The problem in education reform isn’t a lack of good ideas. It’s a lack of good ideas implemented with enough clarity, consistency and integrity to actually make a difference in rigorous experiments (and therefore in large-scale application). A recent large-scale evaluation of Response to Intervention (RTI) illustrates this problem once again.
Response to Intervention (RTI) is a strategy for helping students who are struggling to keep up with ordinary classroom teaching. The idea is that following initial instruction (Tier 1), teachers provide mild assistance to students who are having difficulties (Tier 2), such as small-group remediation. Those who continue to struggle might receive more intensive assistance (Tier 3), such as one-to-one tutoring.
RTI has been common in U.S. classrooms for 20 years, and was virtually mandated as part of No Child Left Behind. So it is distressing that a recent study by MDRC, a respected independent research organization, found no positive effects of Tier 2 services in grades 1-3 reading. In fact, there were slight negative effects for first graders receiving Tier 2 services.
Philosophically, I am a supporter of RTI, but I’m even more of a supporter of rigorous evidence. Yet here’s a very large, well-done (though not randomized) study of RTI that finds no benefits.
I think the findings of the RTI evaluation speak to a broader problem of education policy. Often, national, state or local policies promote or require uses of broadly defined strategies. RTI is a perfect example. Everyone understands the general idea, but there are thousands of ways to implement RTI in practice.
Studies of broad teaching concepts almost always find that they make little if any difference. The reason is that general concepts are implemented differently from class to class and school to school, and end up on average looking a lot like what teachers were doing before, or are doing in schools that do not claim to be implementing the broad concept. That is, the “experimental” classes are not terribly different from the “control” classes.
As a good example of this problem, in the 1970s and ‘80s, Madeline Hunter was extremely popular, and she spoke everywhere suggesting effective classroom strategies. Yet several studies found that when teachers were given training and coaching in Madeline Hunter strategies, it made no difference in achievement. Why? The studies also found that control teachers were already using strategies much like those in the Hunter model. It may well be that Madeline Hunter’s theories were so popular precisely because they were appealing descriptions of what teachers already were doing. Everyone likes to hear that what they’ve always done turns out to be supported by research. So, exactly what made Hunter’s prescriptions popular also made them no more effective than ordinary teaching, because they were ordinary teaching.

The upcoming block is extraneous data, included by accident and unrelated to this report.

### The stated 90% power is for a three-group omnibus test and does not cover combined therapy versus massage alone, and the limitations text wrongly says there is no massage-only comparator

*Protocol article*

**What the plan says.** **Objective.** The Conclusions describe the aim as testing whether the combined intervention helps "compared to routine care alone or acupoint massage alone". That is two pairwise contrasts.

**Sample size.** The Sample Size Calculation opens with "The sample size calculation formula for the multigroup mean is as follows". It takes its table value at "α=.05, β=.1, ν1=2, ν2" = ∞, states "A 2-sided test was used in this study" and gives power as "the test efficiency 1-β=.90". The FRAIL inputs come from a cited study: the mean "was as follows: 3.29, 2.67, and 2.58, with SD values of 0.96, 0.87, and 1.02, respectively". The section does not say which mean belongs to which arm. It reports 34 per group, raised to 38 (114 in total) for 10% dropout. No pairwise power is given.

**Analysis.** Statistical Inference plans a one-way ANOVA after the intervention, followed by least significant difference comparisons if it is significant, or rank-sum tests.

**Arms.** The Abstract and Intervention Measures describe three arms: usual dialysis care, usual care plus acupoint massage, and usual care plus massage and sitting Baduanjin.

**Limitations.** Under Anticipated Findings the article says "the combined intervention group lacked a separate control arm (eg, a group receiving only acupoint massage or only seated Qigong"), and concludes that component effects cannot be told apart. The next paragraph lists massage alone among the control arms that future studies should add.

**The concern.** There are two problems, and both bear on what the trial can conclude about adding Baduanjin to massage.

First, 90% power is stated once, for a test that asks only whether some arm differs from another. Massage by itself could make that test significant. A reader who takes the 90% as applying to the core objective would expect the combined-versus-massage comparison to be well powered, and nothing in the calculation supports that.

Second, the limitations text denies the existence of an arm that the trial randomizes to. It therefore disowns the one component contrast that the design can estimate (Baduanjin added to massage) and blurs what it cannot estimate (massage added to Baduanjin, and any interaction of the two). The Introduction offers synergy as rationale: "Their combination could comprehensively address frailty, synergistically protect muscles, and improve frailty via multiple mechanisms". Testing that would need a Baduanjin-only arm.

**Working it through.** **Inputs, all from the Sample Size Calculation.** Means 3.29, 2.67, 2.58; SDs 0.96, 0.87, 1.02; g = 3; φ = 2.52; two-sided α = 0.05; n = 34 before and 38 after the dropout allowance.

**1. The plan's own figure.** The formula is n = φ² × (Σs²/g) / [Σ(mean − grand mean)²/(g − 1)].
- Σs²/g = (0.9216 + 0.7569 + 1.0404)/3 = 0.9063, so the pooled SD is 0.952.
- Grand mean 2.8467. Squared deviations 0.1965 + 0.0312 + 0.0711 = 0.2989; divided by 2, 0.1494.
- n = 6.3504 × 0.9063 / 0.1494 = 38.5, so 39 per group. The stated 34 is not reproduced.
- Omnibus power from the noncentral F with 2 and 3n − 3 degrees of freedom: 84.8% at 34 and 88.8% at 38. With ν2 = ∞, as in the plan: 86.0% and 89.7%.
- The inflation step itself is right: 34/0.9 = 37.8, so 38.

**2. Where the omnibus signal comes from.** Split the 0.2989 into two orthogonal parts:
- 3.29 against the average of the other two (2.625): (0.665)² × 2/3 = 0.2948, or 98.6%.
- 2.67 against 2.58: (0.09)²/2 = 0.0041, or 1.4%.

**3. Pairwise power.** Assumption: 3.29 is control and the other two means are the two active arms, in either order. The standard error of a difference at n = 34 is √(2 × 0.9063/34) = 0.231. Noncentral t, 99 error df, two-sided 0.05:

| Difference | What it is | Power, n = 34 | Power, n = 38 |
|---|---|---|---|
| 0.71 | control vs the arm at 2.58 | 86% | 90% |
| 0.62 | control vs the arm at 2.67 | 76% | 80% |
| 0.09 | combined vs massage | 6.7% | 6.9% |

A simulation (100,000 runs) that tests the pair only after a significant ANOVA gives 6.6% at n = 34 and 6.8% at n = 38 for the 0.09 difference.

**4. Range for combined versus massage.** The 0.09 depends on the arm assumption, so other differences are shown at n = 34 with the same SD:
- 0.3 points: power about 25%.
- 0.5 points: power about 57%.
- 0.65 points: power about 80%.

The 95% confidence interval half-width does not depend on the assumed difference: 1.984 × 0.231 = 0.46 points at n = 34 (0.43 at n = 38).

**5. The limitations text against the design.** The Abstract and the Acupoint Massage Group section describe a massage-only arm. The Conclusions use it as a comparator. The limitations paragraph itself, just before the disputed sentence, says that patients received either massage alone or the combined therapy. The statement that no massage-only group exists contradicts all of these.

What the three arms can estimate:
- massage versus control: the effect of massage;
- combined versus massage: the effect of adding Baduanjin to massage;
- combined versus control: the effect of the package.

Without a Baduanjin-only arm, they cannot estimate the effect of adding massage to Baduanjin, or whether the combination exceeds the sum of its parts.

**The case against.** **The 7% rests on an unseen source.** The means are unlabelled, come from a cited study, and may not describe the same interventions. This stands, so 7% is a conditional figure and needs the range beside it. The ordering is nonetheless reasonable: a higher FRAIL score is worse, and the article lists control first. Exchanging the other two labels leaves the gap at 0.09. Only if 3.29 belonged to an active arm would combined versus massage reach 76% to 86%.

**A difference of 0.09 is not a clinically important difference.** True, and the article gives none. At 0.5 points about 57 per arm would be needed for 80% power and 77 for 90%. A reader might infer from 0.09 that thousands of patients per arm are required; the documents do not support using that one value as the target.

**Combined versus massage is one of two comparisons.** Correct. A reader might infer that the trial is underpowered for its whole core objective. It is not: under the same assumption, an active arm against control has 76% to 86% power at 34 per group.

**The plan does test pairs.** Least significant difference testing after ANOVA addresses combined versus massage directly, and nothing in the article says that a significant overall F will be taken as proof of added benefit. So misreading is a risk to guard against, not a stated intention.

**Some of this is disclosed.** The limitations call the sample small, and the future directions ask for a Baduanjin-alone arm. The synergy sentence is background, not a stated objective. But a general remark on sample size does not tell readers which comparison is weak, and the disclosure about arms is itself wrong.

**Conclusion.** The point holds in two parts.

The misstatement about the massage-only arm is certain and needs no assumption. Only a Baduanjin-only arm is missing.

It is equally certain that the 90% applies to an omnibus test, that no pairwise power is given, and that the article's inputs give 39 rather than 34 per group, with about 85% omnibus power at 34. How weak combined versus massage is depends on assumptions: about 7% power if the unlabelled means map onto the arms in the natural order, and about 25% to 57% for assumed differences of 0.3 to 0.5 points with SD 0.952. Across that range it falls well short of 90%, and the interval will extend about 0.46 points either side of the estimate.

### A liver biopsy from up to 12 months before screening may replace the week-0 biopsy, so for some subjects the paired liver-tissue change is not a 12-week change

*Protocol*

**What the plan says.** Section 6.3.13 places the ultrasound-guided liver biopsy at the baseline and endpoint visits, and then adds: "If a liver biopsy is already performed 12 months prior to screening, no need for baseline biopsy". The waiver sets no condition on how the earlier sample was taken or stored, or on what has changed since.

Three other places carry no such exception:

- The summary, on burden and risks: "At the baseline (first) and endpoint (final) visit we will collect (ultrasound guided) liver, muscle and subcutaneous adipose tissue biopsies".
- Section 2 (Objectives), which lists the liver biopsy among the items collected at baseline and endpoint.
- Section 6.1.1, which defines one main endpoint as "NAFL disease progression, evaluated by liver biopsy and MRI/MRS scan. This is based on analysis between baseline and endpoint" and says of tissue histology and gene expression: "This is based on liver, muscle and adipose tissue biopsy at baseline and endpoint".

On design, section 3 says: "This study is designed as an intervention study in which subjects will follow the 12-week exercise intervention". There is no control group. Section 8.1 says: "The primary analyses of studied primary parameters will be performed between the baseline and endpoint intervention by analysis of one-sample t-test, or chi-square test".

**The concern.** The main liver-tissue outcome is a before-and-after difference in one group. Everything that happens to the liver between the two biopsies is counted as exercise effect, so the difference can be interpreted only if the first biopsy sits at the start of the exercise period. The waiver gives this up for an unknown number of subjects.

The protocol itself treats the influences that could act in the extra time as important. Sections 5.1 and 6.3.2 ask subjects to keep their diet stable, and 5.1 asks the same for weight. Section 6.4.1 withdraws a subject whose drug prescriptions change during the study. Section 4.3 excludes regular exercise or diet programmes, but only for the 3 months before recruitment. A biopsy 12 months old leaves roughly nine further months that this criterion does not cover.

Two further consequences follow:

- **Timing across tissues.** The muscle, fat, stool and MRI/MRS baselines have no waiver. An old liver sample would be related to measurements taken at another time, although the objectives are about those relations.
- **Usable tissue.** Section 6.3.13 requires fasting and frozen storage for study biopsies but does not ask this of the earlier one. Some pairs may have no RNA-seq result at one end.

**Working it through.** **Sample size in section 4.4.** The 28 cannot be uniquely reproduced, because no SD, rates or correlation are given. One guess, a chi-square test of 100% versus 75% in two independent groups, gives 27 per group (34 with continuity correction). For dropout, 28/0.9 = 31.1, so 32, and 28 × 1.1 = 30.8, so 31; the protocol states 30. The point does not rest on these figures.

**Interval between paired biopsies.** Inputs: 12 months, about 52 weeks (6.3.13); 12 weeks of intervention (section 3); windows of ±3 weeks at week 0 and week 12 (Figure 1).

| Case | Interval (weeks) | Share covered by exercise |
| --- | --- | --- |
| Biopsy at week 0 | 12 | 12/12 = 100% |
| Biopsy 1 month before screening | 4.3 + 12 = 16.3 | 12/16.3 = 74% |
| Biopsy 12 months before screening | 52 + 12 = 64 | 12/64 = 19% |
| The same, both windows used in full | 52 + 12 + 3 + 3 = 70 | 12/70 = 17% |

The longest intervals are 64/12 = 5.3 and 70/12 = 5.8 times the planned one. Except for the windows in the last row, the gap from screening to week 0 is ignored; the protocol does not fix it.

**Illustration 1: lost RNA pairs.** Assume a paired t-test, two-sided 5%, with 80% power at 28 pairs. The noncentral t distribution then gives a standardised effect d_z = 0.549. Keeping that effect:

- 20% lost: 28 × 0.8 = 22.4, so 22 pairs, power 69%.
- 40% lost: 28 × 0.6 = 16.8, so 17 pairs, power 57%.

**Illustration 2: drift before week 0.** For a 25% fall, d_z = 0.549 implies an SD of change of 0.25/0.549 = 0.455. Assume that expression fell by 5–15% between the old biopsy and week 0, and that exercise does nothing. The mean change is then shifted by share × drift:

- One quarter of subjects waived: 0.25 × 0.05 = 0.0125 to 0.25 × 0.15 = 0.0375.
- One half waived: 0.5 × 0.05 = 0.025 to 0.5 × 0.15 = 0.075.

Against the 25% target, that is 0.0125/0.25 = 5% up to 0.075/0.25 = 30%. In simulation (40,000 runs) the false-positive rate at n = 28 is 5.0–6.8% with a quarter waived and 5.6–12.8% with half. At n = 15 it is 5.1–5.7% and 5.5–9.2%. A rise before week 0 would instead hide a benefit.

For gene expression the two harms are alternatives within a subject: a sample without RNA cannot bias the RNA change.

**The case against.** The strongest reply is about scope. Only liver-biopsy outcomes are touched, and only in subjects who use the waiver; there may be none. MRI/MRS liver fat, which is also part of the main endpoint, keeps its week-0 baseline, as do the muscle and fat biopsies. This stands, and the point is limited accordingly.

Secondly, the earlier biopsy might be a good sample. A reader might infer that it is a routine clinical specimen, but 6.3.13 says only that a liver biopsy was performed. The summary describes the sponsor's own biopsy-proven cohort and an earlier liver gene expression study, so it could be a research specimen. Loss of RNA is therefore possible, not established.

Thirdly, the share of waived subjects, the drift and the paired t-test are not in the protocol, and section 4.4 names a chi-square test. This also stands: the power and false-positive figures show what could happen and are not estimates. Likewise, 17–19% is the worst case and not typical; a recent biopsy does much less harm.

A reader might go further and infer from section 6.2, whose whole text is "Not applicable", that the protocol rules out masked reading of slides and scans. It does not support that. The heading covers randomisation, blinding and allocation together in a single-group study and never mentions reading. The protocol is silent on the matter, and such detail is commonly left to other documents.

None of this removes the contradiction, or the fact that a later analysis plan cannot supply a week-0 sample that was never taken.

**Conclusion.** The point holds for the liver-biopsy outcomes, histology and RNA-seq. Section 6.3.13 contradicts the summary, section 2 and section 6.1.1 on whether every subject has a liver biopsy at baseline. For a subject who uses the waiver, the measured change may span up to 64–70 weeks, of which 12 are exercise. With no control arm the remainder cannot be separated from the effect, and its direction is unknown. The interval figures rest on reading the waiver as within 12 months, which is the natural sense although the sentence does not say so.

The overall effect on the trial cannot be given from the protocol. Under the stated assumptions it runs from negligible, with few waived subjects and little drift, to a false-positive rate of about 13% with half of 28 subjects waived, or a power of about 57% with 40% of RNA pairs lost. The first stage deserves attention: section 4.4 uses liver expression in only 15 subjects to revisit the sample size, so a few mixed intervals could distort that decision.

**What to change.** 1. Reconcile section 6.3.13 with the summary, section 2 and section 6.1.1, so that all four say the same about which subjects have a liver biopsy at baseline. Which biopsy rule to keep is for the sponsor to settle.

In the case of RTI, the MDRC researchers documented some differences between schools using RTI and those that were not, but there was enormous overlap.
So here’s a proposal for what I’ll call Bob’s Law: General teaching strategies subject to substantially varying interpretations by individual teachers are likely to be transformed into practices much like ordinary teaching. For this reason, they are unlikely to produce better outcomes than the control group does.
This does not mean that ordinary teaching methods are bad, or that teaching methods informed by general concepts are bad, but what it does imply is that if you want to see marked improvements in student achievement across many teachers and schools, you have to have programs that are well-conceived, well-specified and well-supported by top-quality professional development and materials. Even then, not all programs work, but success is at least possible if programs bring about systematic and sensible change in teaching methods.
Back to RTI, I remain hopeful that RTI’s strategies can improve student outcomes. However, the approaches to this concept that are likely to work are ones that are specific about all key aspects of the design and help teachers implement approaches that are markedly better than whatever they were using before.